What is heroin?
Heroin is part of a group of drugs known as opioids. Opioids interact with opioid receptors in the brain and elicit a range of responses within the body; from feelings of pain relief, to relaxation, pleasure and contentment.
Heroin comes in different forms, including:
- fine white powder
- coarse off-white granules
- tiny pieces of light brown ‘rock’.1
It is normally sold in ‘caps’ (a small amount, usually enough for one injection) or grams. It is usually packaged in ‘foils’ (aluminium foil packaging) or small, coloured balloons.
Smack, gear, hammer, the dragon, H, dope, junk, harry, horse, black tar, white dynamite, homebake, china white, Chinese H, poison, Dr Harry.1
Other types of opioids
How is it used?
Heroin is usually injected into a vein, but it’s also smoked (‘chasing the dragon’), and added to cigarettes and cannabis. The effects are usually felt within seconds of injecting or smoking it, but will take around 10 to 15 minutes if snorted.
Effects of heroin
There is no safe level of drug use. Use of any drug always carries some risk. It’s important to be careful when taking any type of drug.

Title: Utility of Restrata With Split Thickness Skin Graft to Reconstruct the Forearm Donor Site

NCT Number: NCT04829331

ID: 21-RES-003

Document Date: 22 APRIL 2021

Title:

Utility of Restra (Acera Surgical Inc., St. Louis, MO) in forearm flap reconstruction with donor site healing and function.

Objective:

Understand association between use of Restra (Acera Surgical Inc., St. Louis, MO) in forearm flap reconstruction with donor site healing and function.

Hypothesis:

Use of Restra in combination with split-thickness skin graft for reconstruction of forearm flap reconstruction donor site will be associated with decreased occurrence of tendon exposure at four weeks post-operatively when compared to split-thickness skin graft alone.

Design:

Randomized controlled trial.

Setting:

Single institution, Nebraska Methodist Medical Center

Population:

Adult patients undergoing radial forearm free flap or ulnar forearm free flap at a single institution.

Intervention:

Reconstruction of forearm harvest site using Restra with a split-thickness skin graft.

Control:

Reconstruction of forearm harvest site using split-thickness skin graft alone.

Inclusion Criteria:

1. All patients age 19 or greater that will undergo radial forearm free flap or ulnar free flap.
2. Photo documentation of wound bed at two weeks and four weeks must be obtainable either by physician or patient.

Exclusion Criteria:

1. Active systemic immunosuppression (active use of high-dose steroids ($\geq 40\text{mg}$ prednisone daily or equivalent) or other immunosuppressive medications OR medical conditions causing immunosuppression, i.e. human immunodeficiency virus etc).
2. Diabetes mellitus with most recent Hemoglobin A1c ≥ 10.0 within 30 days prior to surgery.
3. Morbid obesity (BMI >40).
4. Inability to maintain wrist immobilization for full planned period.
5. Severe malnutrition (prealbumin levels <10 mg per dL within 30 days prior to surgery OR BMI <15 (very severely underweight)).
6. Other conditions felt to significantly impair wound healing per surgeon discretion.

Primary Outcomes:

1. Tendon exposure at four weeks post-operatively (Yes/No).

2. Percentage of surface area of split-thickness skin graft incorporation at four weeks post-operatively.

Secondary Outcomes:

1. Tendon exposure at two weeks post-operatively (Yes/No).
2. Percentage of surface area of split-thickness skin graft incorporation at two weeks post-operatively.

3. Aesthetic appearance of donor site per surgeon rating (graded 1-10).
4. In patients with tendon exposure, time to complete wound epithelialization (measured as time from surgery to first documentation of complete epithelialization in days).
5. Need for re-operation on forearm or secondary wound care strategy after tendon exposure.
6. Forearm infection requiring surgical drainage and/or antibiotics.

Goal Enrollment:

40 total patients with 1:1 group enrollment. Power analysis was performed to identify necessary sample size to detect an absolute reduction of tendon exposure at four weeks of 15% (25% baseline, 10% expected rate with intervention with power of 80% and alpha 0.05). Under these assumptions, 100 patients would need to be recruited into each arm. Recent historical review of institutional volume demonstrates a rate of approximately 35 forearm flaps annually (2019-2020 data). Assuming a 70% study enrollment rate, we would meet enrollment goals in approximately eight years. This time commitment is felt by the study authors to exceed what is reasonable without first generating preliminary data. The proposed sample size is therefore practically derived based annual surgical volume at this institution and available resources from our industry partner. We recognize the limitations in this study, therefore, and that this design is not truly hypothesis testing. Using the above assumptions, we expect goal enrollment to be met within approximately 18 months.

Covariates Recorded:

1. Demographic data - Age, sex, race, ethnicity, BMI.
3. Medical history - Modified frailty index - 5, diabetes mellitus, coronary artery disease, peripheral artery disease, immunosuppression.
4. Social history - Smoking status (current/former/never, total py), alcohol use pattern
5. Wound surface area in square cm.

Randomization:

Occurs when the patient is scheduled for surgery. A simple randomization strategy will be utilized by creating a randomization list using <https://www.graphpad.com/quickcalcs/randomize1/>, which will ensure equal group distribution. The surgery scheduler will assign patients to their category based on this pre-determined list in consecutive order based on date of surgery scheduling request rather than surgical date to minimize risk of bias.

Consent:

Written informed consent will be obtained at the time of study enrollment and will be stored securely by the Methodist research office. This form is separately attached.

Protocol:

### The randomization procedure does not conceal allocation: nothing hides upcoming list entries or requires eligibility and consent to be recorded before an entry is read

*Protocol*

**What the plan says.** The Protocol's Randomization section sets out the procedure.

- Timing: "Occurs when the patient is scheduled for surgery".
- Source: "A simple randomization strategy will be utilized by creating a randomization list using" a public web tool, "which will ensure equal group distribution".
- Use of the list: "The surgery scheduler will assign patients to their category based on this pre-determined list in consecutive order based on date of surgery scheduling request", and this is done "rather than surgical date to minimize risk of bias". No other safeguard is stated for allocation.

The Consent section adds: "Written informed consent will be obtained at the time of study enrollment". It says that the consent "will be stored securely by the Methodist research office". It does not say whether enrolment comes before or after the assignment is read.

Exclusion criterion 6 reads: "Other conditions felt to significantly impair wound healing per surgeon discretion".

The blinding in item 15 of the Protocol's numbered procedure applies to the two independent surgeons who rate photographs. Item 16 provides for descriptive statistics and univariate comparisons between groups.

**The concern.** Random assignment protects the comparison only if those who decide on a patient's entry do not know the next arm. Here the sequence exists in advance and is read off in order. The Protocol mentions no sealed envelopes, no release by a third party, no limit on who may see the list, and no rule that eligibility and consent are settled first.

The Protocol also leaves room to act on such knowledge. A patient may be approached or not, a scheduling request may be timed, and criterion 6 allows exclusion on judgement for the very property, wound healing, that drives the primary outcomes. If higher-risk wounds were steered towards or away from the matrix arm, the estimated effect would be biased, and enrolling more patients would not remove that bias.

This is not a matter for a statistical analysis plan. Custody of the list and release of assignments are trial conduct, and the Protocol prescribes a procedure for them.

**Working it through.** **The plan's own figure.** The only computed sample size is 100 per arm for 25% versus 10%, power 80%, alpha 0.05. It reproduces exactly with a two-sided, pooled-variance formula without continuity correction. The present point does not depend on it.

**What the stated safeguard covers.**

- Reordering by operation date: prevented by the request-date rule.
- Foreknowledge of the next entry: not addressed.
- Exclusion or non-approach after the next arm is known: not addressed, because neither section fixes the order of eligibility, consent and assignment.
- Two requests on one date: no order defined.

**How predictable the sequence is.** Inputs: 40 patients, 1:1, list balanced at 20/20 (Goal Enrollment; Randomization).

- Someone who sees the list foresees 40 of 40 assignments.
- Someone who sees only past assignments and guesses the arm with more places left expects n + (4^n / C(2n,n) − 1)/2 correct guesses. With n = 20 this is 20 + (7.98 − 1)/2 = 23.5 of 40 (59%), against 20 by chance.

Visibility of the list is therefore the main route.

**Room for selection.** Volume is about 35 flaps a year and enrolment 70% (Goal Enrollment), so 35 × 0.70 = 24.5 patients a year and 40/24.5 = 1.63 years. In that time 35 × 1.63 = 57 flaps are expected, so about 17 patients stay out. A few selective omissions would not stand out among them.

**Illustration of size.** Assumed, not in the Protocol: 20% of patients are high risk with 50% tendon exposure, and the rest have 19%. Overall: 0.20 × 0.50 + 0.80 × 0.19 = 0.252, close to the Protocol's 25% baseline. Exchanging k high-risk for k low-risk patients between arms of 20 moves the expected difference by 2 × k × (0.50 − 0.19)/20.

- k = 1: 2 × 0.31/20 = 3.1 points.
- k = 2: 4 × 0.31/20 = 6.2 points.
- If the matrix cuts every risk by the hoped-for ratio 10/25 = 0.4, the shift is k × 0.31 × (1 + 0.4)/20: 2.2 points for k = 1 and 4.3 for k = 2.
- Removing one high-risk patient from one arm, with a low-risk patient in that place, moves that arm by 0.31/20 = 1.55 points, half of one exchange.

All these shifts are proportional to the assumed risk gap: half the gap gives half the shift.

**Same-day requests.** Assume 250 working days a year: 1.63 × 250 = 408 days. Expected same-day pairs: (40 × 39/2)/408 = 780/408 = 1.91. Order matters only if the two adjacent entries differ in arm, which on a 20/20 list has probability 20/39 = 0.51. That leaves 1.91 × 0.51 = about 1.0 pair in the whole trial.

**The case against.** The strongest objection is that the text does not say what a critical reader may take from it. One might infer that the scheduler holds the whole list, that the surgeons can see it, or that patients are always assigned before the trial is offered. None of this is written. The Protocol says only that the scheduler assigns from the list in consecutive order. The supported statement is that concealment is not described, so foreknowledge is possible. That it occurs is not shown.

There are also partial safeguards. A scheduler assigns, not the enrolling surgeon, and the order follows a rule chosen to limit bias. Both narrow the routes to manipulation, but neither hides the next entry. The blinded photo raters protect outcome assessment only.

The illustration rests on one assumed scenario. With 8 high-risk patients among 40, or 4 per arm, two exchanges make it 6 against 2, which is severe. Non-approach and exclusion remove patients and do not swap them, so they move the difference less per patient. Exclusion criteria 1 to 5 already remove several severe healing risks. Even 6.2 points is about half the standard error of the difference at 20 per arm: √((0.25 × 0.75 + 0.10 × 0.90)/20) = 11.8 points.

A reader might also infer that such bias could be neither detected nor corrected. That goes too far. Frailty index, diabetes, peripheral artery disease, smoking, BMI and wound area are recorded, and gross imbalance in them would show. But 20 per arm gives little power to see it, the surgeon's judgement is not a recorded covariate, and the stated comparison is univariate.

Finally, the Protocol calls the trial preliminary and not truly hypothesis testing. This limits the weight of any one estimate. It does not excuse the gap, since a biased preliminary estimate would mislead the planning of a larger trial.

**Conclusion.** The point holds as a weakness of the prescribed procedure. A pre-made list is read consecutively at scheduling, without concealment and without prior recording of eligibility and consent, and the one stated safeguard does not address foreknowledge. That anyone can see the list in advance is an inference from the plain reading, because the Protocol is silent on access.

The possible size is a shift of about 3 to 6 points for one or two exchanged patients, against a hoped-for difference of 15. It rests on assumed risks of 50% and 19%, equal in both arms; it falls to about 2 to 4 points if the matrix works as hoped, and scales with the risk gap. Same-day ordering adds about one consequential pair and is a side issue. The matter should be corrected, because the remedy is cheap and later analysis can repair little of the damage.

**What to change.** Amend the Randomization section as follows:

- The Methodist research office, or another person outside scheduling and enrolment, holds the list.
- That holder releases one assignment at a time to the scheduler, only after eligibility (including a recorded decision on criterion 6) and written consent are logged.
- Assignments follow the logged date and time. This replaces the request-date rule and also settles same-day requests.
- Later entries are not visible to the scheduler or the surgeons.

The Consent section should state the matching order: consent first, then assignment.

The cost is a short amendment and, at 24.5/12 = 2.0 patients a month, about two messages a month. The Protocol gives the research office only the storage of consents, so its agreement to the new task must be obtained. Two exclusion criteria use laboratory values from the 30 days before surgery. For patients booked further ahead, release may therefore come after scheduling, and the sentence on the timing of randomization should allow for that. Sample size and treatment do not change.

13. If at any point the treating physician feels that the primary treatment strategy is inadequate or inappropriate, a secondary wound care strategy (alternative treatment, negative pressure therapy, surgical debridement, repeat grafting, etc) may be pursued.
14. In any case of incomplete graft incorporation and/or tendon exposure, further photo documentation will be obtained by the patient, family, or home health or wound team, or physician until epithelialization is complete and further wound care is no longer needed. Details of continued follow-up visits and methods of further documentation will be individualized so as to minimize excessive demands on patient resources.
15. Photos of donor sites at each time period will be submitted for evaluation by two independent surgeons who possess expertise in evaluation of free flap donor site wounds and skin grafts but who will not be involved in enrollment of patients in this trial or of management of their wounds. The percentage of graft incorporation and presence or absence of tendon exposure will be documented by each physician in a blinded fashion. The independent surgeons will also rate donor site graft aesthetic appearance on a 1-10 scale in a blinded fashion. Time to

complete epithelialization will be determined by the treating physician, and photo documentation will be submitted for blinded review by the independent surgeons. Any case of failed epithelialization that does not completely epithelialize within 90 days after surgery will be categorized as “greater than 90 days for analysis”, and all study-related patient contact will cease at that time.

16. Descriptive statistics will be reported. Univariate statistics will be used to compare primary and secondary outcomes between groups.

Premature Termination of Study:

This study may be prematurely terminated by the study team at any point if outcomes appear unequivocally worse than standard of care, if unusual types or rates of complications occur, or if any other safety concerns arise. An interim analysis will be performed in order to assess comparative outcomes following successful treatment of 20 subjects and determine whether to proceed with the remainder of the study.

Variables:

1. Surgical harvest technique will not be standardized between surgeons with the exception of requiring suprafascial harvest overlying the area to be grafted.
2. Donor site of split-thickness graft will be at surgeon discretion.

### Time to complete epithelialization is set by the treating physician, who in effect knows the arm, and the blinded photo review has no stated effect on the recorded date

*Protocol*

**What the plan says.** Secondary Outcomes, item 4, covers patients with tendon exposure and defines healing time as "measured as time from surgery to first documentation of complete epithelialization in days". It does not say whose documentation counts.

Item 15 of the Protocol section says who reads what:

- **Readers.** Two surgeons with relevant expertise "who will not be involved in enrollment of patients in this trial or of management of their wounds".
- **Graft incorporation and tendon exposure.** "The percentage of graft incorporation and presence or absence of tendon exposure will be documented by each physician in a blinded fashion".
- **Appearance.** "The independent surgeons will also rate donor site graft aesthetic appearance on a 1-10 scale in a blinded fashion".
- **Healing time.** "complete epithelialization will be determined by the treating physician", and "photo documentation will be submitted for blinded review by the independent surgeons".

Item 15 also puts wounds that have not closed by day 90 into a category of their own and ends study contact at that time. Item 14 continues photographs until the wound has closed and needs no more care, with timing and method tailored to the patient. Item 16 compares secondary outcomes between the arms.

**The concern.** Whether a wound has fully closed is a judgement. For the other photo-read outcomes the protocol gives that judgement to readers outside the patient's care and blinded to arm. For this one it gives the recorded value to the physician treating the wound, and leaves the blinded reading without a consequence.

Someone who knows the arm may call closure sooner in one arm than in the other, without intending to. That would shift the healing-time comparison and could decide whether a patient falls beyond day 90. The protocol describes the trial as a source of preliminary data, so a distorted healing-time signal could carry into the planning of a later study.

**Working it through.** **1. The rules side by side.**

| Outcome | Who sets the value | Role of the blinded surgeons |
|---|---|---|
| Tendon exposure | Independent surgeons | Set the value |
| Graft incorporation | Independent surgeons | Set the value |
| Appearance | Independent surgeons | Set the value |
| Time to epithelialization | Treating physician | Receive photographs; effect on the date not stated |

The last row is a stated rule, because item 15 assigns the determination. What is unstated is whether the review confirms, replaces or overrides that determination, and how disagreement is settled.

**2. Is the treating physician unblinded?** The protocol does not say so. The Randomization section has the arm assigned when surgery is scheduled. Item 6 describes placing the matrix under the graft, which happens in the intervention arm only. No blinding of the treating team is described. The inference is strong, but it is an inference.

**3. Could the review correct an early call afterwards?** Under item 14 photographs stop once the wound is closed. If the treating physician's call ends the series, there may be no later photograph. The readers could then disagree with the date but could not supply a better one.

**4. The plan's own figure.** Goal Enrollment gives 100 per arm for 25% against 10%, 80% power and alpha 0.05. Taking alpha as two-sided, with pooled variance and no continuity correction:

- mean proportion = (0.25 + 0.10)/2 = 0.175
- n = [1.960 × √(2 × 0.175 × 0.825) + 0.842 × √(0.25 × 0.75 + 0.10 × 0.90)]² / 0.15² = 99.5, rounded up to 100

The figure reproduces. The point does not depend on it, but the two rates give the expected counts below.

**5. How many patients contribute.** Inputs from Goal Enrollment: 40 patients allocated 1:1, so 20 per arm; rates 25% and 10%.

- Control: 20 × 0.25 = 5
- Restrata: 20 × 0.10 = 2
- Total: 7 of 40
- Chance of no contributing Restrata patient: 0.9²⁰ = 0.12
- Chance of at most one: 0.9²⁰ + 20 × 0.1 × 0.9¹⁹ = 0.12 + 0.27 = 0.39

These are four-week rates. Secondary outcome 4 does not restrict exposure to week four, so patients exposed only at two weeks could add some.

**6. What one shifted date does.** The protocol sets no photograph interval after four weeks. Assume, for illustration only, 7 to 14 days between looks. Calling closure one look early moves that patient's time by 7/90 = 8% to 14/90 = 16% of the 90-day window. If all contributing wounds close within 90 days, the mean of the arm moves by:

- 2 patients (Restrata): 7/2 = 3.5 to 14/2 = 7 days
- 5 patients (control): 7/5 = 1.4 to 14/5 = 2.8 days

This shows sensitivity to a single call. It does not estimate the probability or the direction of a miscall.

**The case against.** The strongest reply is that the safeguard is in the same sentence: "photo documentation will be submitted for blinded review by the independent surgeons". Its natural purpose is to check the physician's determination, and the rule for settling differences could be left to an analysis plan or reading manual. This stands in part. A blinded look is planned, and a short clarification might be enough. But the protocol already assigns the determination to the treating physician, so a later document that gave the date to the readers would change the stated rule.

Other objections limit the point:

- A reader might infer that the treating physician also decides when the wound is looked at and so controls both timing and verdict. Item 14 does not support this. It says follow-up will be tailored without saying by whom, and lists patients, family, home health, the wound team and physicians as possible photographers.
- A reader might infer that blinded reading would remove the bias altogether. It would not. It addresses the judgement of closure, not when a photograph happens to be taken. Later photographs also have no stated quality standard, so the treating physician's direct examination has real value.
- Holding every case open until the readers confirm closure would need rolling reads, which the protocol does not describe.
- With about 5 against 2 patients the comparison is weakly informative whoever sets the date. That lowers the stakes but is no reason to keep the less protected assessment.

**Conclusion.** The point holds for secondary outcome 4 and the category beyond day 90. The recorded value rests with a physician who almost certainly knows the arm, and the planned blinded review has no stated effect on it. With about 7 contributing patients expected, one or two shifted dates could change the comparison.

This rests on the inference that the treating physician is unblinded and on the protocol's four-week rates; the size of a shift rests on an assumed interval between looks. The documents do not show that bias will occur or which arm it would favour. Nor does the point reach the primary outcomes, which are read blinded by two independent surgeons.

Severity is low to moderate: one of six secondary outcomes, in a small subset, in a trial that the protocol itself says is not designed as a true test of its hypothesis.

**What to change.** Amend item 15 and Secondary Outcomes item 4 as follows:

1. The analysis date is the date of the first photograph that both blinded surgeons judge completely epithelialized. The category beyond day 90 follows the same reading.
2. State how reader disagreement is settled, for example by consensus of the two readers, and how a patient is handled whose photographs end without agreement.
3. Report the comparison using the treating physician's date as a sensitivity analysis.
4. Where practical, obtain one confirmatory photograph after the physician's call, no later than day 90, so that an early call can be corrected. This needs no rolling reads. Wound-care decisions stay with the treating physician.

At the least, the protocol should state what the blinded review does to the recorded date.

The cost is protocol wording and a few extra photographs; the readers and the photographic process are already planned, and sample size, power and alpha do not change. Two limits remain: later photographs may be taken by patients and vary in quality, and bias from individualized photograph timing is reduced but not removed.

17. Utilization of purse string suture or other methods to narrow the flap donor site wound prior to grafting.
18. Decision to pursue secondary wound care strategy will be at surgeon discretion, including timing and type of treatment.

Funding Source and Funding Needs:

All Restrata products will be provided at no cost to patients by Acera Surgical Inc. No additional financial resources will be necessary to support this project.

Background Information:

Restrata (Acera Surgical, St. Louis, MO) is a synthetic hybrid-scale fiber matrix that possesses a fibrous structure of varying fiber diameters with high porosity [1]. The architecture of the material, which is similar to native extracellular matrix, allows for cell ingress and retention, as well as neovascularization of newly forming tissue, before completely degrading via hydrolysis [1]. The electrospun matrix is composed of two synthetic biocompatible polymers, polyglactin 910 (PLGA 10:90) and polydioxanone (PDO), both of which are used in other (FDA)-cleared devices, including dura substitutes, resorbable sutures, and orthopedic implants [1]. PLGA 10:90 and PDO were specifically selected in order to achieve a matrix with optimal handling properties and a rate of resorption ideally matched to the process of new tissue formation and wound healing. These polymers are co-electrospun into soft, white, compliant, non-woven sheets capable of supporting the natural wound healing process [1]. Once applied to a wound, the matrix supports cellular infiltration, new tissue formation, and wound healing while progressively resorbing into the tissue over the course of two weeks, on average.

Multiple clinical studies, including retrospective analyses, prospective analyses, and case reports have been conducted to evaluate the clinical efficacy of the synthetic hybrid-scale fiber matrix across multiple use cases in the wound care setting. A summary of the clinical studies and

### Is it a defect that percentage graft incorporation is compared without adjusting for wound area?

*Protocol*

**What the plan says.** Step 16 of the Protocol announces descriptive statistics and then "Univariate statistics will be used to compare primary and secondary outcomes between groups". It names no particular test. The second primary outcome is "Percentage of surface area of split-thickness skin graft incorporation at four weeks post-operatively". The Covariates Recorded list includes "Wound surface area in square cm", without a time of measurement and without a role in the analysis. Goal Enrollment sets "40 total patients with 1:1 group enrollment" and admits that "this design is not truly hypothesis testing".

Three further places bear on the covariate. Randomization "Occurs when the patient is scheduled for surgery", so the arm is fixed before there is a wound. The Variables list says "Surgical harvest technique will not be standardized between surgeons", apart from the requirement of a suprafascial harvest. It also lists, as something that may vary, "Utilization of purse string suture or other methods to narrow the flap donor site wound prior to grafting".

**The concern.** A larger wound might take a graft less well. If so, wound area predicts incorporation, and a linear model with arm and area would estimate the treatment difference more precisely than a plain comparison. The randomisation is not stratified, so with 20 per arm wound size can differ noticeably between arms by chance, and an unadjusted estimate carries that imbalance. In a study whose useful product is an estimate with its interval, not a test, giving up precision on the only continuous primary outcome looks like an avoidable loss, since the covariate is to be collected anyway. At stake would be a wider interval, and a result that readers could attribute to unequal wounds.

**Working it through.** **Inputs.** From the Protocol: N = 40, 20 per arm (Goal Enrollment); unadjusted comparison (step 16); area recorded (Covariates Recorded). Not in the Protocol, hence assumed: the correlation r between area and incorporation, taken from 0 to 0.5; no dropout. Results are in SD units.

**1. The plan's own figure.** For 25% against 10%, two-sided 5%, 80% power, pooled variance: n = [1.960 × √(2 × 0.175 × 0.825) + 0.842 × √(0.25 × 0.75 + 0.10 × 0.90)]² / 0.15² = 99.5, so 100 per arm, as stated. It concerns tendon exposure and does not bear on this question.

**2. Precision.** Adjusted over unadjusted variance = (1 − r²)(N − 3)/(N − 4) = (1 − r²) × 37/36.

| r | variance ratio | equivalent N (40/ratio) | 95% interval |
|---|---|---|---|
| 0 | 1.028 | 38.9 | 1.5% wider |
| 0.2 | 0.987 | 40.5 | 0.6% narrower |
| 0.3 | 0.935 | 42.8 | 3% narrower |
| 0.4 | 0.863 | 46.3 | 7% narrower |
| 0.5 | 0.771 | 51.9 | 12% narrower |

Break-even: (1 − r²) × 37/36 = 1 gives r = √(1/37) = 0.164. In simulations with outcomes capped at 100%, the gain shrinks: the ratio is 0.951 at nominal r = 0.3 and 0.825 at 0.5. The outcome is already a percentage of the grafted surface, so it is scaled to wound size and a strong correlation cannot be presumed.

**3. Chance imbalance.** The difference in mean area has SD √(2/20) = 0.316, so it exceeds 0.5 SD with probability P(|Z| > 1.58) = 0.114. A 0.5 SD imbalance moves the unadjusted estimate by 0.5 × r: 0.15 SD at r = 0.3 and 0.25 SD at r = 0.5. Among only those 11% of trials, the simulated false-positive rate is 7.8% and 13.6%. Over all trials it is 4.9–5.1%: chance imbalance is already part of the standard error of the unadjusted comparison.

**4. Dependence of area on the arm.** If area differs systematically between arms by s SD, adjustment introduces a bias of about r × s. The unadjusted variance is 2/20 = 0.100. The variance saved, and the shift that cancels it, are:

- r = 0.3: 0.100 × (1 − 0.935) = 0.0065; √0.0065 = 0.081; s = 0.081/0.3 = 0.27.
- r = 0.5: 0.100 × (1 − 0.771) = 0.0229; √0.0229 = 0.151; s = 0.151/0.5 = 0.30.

Heroin affects everyone differently, based on:
- the person’s size, weight and health
- whether the person is used to taking it
- whether other drugs are taken around the same time
- the amount taken
- the strength of the drug (it varies from batch to batch).
The main effects of heroin, which usually last for three to five hours, include:
- intense pleasure and pain relief
- relaxation, drowsiness and clumsiness
- feelings of detachment
- slurred and slow speech
- slow breathing and heartbeat
- dry mouth
- tiny pupils
- reduced appetite and vomiting
- decreased sex drive.1-3
When injecting drugs, there is an increased risk of:
- vein damage.
If sharing needles, there is an increased risk of:
- hepatitis B
- hepatitis C
- HIV and AIDS.
If you take a large amount or have a strong batch of heroin, you could overdose.
Call an ambulance straight away by dialling triple zero (000) if you or someone else has any of the symptoms listed below (ambulance officers don’t need to involve the police):
- trouble concentrating
- extreme drowsiness or falling asleep (‘going on the nod’)
- small (‘pinned’) pupils
- wanting to urinate but finding it hard to
- low blood pressure
- irregular heartbeat
- cold, clammy skin
- slow breathing, blue lips and fingertips
- passing out
Naloxone (also known as Narcan®) reverses the effects of heroin and other opioids, particularly in the case of an overdose. Naloxone can be injected intramuscularly (into a muscle) or delivered by intranasal spray. what does heroin look like